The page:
'You Bet,' Rezko Quoted As Wanting Bribe

CHICAGO (AP) -- A high-powered attorney testified Thursday that he got political fundraiser Antoin "Tony" Rezko to back an $81 million hospital construction project by dangling a bribe of as much as $1.5 million.

Stuart Levine, the government's star witness at Rezko's fraud trial, said that in early 2003 Rezko was opposed to Mercy Health System's plan to build the hospital in McHenry County's Crystal Lake.

Prosecutors say that could have been fatal to the $81 million plan because they contend Rezko, a major campaign fundraiser for Sen. Barack Obama and Gov. Rod Blagojevich, controlled the Illinois Health Facilities Planning Board, which had life-or-death power over such plans.

Levine said Rezko's turnabout came at a meeting in the fundraiser's office.

"I said, 'Would it make a difference if you and I could make a lot of money if Mercy got its CON?" Levine testified Thursday, referring to the "certificate of need" the board must issue before any new hospital construction is launched in Illinois.

"You bet!" Levine quoted Rezko as saying.

Levine said that in the same conversation, he dangled the possibility that a contractor who already had paid him a pair of $1 million bribes for unrelated matters and figured to build the Crystal Lake hospital also would be willing to contribute generously to Blagojevich's campaign fund.

That contractor, Jacob Kiferbaum, has pleaded guilty in the case. Blagojevich has not been charged with wrongdoing.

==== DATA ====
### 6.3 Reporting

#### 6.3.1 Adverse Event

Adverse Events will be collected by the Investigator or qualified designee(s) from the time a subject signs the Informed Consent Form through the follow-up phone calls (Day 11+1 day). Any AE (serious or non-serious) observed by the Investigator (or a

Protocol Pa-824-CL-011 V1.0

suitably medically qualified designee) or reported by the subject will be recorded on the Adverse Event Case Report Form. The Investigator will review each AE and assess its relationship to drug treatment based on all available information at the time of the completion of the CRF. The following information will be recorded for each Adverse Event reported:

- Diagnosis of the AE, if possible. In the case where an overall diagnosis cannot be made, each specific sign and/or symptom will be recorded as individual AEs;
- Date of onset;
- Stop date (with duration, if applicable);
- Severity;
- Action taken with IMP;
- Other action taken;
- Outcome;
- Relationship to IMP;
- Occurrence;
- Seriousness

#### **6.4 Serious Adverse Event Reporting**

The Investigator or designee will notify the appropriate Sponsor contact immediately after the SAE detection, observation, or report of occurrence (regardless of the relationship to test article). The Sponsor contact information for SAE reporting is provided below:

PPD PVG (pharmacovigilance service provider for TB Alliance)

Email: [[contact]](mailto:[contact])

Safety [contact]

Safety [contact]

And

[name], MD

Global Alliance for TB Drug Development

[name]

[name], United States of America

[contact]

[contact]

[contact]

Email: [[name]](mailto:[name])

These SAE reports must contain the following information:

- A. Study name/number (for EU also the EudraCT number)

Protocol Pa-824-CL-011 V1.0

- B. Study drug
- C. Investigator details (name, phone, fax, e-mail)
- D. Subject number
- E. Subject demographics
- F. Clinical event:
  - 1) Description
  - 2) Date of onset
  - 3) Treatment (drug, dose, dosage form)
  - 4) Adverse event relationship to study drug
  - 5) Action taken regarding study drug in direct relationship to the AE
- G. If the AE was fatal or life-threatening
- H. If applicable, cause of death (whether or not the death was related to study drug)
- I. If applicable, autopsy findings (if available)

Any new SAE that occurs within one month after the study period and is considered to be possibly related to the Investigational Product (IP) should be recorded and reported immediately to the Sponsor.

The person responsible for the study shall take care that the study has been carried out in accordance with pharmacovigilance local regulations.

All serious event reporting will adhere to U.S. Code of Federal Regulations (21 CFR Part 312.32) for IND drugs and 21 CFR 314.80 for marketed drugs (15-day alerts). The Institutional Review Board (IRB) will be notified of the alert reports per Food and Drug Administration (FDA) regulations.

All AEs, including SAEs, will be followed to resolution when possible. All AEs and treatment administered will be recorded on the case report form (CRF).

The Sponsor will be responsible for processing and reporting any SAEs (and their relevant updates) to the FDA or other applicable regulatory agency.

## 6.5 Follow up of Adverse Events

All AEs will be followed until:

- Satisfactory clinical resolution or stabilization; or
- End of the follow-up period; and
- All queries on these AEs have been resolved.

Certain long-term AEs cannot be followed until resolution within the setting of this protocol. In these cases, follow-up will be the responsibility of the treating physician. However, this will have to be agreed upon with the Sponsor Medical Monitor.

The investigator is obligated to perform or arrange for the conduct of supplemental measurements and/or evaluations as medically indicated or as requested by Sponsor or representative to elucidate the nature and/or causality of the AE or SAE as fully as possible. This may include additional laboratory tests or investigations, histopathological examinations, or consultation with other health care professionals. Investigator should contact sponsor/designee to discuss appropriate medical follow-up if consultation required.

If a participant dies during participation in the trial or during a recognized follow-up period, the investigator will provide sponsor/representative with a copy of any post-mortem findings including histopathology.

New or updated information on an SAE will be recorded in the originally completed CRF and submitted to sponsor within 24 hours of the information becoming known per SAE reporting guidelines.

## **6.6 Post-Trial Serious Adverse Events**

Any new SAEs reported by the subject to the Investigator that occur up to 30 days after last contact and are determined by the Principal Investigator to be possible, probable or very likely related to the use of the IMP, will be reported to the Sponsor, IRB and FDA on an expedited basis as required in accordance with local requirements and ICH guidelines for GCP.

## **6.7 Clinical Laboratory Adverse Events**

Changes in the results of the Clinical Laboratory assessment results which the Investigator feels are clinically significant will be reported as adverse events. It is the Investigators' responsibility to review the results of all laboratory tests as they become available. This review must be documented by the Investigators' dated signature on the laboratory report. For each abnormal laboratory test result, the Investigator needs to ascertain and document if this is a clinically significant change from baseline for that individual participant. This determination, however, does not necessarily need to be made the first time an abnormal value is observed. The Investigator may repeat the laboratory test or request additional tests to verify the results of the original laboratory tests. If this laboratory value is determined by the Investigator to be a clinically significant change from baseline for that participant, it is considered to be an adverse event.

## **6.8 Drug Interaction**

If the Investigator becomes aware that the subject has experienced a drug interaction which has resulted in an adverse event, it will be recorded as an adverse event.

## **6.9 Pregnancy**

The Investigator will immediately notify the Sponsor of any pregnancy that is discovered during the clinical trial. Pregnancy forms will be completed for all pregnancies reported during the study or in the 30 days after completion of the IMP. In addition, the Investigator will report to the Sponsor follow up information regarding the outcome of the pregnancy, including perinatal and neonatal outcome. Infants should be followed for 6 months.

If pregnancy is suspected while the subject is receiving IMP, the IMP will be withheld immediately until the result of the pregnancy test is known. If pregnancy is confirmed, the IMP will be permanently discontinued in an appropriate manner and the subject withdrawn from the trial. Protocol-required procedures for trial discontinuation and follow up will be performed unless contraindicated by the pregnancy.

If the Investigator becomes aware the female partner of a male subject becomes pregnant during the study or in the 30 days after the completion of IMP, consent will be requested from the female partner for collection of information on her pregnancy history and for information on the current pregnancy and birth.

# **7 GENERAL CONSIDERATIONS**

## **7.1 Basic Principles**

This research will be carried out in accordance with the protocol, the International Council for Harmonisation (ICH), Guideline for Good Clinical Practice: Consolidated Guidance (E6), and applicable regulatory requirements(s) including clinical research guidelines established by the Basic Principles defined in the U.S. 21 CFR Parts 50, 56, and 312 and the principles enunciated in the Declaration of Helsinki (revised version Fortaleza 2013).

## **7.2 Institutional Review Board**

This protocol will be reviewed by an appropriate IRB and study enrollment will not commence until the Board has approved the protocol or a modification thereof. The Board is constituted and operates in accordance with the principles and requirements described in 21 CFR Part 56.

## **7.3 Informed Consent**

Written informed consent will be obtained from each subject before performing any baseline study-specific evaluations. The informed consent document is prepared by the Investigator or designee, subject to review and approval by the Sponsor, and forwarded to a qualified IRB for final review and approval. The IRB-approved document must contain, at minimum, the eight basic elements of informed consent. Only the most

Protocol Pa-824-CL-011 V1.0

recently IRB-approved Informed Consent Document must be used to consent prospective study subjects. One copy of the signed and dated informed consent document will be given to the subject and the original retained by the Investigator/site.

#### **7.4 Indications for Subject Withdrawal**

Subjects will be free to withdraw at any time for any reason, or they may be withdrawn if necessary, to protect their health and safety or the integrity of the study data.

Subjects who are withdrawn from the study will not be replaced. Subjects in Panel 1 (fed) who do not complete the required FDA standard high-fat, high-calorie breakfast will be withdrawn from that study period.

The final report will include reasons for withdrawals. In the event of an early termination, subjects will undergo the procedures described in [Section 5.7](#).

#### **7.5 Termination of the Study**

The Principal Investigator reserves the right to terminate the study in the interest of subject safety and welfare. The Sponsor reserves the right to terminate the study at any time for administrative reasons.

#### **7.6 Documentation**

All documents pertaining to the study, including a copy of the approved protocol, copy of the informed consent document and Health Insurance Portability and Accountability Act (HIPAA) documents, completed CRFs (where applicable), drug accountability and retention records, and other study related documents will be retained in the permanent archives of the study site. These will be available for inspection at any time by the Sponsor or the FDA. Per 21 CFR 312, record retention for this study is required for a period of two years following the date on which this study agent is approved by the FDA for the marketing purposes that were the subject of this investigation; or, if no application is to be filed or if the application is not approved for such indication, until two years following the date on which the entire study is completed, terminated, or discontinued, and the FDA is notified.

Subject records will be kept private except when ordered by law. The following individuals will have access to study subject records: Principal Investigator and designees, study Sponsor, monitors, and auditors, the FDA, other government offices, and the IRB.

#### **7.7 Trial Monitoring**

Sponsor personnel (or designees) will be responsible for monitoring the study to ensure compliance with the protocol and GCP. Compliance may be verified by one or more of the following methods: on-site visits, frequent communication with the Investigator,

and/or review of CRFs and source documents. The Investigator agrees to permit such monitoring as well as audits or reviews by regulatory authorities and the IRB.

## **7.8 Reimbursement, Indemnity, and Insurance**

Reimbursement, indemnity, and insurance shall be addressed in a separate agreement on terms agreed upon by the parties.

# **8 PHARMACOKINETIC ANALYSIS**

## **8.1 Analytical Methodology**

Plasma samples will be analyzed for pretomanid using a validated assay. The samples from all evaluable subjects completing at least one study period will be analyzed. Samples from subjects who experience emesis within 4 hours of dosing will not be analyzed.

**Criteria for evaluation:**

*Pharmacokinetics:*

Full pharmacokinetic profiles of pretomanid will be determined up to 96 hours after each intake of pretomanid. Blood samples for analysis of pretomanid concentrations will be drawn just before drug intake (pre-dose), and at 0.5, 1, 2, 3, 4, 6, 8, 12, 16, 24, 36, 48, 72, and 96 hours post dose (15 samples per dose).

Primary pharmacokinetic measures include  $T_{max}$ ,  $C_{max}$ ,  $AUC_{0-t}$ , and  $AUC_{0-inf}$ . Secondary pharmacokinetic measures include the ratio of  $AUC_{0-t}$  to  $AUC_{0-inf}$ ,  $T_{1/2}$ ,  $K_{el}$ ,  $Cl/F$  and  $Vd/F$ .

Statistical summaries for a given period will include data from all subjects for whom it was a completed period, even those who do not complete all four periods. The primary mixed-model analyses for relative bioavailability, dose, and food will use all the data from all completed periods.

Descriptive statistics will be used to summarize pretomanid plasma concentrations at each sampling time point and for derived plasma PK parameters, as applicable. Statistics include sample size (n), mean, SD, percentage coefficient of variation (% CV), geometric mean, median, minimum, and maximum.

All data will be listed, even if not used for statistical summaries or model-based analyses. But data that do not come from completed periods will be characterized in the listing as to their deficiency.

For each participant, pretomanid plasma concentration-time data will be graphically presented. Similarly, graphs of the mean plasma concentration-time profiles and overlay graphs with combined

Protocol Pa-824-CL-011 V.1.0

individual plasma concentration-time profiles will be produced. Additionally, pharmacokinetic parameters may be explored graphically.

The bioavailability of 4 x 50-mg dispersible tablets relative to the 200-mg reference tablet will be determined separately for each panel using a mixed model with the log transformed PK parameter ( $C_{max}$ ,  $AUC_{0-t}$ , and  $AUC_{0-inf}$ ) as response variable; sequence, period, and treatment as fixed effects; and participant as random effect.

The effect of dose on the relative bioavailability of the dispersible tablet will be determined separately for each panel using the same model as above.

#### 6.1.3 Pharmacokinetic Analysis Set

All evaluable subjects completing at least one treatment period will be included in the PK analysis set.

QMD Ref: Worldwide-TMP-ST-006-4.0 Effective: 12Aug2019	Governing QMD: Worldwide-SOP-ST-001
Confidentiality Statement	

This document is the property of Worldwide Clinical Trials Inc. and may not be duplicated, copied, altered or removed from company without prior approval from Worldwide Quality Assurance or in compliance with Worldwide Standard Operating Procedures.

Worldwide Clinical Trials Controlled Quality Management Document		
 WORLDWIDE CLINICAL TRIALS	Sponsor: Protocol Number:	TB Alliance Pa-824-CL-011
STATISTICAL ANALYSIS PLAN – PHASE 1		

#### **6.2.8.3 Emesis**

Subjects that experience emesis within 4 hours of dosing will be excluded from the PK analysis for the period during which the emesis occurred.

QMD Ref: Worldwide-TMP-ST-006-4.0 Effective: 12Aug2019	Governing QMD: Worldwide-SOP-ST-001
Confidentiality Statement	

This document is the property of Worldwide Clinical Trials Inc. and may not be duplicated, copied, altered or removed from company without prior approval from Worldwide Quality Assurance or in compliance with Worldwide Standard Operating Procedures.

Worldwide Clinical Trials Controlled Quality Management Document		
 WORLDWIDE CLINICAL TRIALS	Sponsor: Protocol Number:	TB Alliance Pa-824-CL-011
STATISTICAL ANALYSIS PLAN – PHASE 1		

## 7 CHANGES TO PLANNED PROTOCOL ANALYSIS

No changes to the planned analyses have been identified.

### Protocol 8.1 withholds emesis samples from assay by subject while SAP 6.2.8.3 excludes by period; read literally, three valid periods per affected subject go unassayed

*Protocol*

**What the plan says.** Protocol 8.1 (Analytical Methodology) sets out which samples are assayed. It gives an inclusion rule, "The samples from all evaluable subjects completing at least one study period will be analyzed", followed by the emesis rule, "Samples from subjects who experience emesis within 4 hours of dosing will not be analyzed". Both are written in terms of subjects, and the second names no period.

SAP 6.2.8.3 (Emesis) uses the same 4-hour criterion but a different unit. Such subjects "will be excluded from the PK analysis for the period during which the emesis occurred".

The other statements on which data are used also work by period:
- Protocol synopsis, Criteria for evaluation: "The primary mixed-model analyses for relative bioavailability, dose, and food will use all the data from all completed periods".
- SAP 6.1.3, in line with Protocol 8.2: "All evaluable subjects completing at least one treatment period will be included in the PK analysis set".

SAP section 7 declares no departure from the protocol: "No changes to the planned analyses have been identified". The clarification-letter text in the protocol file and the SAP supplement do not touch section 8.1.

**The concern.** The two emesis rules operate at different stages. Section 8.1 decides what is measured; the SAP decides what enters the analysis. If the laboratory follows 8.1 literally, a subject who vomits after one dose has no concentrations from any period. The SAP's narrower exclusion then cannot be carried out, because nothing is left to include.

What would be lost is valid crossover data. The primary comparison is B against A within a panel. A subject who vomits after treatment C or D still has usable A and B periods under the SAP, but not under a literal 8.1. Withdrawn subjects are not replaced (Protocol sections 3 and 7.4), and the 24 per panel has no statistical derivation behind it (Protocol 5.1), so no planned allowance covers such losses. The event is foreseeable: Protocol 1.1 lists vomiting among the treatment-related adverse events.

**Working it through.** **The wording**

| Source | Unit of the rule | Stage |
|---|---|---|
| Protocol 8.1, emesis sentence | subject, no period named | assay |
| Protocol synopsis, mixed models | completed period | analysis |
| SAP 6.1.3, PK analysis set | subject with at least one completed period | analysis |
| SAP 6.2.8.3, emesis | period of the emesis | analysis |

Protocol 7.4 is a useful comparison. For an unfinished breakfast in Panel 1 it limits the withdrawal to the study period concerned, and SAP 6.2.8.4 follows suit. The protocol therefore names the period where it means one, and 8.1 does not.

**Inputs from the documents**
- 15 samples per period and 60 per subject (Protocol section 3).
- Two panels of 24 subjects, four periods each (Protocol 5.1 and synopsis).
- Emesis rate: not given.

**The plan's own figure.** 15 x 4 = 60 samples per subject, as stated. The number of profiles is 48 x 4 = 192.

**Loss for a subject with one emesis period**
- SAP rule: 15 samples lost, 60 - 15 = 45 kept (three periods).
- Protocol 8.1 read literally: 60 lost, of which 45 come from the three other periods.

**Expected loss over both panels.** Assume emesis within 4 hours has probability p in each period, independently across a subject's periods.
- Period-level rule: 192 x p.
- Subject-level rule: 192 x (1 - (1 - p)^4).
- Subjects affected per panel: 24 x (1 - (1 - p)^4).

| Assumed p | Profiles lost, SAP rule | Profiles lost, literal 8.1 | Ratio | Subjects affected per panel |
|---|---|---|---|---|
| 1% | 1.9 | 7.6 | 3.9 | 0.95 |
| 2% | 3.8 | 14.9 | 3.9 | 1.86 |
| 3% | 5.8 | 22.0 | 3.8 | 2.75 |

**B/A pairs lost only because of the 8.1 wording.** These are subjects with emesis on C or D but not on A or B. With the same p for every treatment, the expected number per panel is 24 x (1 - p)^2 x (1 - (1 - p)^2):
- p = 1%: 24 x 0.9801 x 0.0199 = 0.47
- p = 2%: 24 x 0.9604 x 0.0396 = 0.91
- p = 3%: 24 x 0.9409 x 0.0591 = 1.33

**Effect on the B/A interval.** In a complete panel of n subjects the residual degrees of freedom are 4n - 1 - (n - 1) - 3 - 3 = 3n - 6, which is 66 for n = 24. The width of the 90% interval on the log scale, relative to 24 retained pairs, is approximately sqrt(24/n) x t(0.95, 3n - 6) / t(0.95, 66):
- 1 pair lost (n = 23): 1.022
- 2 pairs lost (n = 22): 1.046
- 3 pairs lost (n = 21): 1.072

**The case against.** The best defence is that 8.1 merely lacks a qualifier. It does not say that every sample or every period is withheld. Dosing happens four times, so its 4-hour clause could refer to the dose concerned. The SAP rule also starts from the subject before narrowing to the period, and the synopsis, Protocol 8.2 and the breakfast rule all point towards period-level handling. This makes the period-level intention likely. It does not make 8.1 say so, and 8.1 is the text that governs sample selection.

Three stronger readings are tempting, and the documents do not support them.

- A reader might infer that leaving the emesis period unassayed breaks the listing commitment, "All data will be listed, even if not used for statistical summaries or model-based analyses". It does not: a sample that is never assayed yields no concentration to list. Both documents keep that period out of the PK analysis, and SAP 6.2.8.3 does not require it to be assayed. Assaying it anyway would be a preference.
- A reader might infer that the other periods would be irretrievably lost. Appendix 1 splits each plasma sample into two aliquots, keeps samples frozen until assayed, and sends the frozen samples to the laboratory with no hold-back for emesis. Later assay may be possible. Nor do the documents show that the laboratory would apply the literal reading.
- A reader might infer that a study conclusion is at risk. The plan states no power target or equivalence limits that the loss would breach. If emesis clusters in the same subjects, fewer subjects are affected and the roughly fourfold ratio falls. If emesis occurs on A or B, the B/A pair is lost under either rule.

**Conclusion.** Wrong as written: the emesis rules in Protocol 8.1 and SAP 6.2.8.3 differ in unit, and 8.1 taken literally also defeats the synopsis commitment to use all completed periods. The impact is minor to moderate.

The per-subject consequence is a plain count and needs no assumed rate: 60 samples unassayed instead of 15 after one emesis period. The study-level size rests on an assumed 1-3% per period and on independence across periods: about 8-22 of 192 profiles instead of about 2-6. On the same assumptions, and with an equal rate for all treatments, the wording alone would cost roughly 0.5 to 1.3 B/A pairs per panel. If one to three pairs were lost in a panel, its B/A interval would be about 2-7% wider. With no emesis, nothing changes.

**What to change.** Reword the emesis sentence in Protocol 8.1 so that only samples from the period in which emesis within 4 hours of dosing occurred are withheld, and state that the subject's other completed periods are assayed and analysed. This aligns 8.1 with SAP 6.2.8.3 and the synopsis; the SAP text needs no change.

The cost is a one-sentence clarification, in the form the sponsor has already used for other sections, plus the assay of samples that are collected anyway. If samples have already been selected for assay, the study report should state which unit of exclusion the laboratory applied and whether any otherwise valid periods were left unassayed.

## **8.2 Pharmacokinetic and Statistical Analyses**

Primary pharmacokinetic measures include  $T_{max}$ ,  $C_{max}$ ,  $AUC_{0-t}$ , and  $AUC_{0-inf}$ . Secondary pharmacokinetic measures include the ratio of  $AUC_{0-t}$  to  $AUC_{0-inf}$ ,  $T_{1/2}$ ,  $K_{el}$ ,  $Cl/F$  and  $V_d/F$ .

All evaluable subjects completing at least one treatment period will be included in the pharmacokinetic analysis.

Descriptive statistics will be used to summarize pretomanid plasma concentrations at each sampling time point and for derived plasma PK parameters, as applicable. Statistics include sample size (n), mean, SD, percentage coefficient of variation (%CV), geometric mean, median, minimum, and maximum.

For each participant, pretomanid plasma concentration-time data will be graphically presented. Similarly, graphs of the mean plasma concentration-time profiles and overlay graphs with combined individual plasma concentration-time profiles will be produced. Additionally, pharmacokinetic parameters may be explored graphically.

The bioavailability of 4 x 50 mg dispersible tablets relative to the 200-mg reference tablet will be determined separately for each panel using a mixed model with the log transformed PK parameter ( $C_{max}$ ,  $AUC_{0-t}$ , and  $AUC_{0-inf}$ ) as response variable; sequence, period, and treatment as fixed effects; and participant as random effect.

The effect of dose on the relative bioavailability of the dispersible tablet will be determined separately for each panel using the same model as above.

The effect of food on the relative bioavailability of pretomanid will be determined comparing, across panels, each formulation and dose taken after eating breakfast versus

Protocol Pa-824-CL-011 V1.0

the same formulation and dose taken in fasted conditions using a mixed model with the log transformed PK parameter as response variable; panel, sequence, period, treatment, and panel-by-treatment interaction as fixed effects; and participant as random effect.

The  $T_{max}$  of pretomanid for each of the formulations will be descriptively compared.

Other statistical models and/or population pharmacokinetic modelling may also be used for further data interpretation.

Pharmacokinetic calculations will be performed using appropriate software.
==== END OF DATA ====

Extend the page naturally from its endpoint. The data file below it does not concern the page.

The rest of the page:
A week before the key planning board meeting where the project was pushed through, Levine said, he met Rezko for dinner at the Standard Club in downtown Chicago and again brought up the subject.

"I described how the bribe would be split," Levine testified. "One half for Mr. Rezko and one half for me."

Levine said he still hadn't finalized the specifics with Kiferbaum.

"He (Kiferbaum) had already agreed it would be between $1 million and $1.5 million and I told Mr. Rezko at the meeting it would be $1.5 million," Levine testified.

The measure went through the board a week later with the minimum five votes needed for approval. All five were from board members who had been sponsored for their seats by Rezko.

But Rezko's attorneys say he never ordered anybody to approve the project and he never agreed to accept a bribe. They say Levine's memory is unreliable because he was a heavy drug user at the time.

While Rezko's fundraising for Obama had been mentioned early on in the trial, the charges against him have little, if anything, to do with the Democratic presidential contender, who has been accused of no wrongdoing.

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